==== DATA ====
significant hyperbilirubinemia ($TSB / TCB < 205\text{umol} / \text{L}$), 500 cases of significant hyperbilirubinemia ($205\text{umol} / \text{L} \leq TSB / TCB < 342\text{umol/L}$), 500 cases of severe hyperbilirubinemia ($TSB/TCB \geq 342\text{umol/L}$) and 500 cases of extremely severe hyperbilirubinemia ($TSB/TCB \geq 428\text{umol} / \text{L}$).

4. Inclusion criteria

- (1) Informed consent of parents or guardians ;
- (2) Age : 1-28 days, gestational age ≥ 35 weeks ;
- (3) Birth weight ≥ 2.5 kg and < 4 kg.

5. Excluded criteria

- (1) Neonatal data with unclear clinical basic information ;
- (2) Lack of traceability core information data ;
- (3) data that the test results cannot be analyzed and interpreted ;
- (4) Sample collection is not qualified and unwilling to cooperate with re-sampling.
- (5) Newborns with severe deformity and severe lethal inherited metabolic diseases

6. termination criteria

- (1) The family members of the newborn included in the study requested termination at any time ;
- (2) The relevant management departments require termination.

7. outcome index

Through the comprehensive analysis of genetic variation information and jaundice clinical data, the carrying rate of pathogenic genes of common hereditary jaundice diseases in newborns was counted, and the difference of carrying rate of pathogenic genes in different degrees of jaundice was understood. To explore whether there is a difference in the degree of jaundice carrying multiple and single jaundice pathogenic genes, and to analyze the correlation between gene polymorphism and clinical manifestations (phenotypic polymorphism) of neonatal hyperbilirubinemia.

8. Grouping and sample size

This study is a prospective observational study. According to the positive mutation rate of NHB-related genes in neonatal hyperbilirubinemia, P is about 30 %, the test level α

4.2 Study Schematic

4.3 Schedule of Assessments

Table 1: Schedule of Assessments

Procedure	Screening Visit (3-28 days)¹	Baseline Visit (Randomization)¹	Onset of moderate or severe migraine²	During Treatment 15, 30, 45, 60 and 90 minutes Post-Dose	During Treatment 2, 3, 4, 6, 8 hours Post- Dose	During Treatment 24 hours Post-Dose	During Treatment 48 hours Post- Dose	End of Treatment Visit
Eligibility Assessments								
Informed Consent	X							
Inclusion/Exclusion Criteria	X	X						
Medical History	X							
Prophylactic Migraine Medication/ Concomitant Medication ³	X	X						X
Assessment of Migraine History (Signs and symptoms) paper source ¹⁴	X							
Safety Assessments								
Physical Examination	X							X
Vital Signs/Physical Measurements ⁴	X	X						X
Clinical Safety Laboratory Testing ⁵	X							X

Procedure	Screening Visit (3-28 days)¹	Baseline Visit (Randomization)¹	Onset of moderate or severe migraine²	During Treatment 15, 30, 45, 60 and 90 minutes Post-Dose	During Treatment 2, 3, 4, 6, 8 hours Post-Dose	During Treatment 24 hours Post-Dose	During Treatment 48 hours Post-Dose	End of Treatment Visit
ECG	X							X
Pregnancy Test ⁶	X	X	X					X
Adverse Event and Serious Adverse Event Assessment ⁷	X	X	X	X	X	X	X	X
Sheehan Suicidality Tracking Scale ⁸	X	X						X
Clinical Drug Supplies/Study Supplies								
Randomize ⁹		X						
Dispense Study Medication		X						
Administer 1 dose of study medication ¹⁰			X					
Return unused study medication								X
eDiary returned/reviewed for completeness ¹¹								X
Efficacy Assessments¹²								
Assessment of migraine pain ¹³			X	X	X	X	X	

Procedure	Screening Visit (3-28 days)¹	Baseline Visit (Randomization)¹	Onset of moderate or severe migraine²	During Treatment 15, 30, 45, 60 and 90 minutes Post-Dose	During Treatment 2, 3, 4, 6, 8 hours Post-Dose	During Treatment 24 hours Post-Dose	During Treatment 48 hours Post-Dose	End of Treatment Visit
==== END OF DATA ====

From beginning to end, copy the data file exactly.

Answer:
significant hyperbilirubinemia ($TSB / TCB < 205\text{umol} / \text{L}$), 500 cases of significant hyperbilirubinemia ($205\text{umol} / \text{L} \leq TSB / TCB < 342\text{umol/L}$), 500 cases of severe hyperbilirubinemia ($TSB/TCB \geq 342\text{umol/L}$) and 500 cases of extremely severe hyperbilirubinemia ($TSB/TCB \geq 428\text{umol} / \text{L}$).

4. Inclusion criteria

- (1) Informed consent of parents or guardians ;
- (2) Age : 1-28 days, gestational age ≥ 35 weeks ;
- (3) Birth weight ≥ 2.5 kg and < 4 kg.

5. Excluded criteria

- (1) Neonatal data with unclear clinical basic information ;
- (2) Lack of traceability core information data ;
- (3) data that the test results cannot be analyzed and interpreted ;
- (4) Sample collection is not qualified and unwilling to cooperate with re-sampling.
- (5) Newborns with severe deformity and severe lethal inherited metabolic diseases

6. termination criteria

- (1) The family members of the newborn included in the study requested termination at any time ;
- (2) The relevant management departments require termination.

7. outcome index

Through the comprehensive analysis of genetic variation information and jaundice clinical data, the carrying rate of pathogenic genes of common hereditary jaundice diseases in newborns was counted, and the difference of carrying rate of pathogenic genes in different degrees of jaundice was understood. To explore whether there is a difference in the degree of jaundice carrying multiple and single jaundice pathogenic genes, and to analyze the correlation between gene polymorphism and clinical manifestations (phenotypic polymorphism) of neonatal hyperbilirubinemia.

8. Grouping and sample size

This study is a prospective observational study. According to the positive mutation rate of NHB-related genes in neonatal hyperbilirubinemia, P is about 30 %, the test level α

4.2 Study Schematic

4.3 Schedule of Assessments

Table 1: Schedule of Assessments

Procedure	Screening Visit (3-28 days)¹	Baseline Visit (Randomization)¹	Onset of moderate or severe migraine²	During Treatment 15, 30, 45, 60 and 90 minutes Post-Dose	During Treatment 2, 3, 4, 6, 8 hours Post- Dose	During Treatment 24 hours Post-Dose	During Treatment 48 hours Post- Dose	End of Treatment Visit
Eligibility Assessments								
Informed Consent	X							
Inclusion/Exclusion Criteria	X	X						
Medical History	X							
Prophylactic Migraine Medication/ Concomitant Medication ³	X	X						X
Assessment of Migraine History (Signs and symptoms) paper source ¹⁴	X							
Safety Assessments								
Physical Examination	X							X
Vital Signs/Physical Measurements ⁴	X	X						X
Clinical Safety Laboratory Testing ⁵	X							X

Procedure	Screening Visit (3-28 days)¹	Baseline Visit (Randomization)¹	Onset of moderate or severe migraine²	During Treatment 15, 30, 45, 60 and 90 minutes Post-Dose	During Treatment 2, 3, 4, 6, 8 hours Post-Dose	During Treatment 24 hours Post-Dose	During Treatment 48 hours Post-Dose	End of Treatment Visit
ECG	X							X
Pregnancy Test ⁶	X	X	X					X
Adverse Event and Serious Adverse Event Assessment ⁷	X	X	X	X	X	X	X	X
Sheehan Suicidality Tracking Scale ⁸	X	X						X
Clinical Drug Supplies/Study Supplies								
Randomize ⁹		X						
Dispense Study Medication		X						
Administer 1 dose of study medication ¹⁰			X					
Return unused study medication								X
eDiary returned/reviewed for completeness ¹¹								X
Efficacy Assessments¹²								
Assessment of migraine pain ¹³			X	X	X	X	X	

Procedure	Screening Visit (3-28 days)¹	Baseline Visit (Randomization)¹	Onset of moderate or severe migraine²	During Treatment 15, 30, 45, 60 and 90 minutes Post-Dose	During Treatment 2, 3, 4, 6, 8 hours Post-Dose	During Treatment 24 hours Post-Dose	During Treatment 48 hours Post-Dose	End of Treatment Visit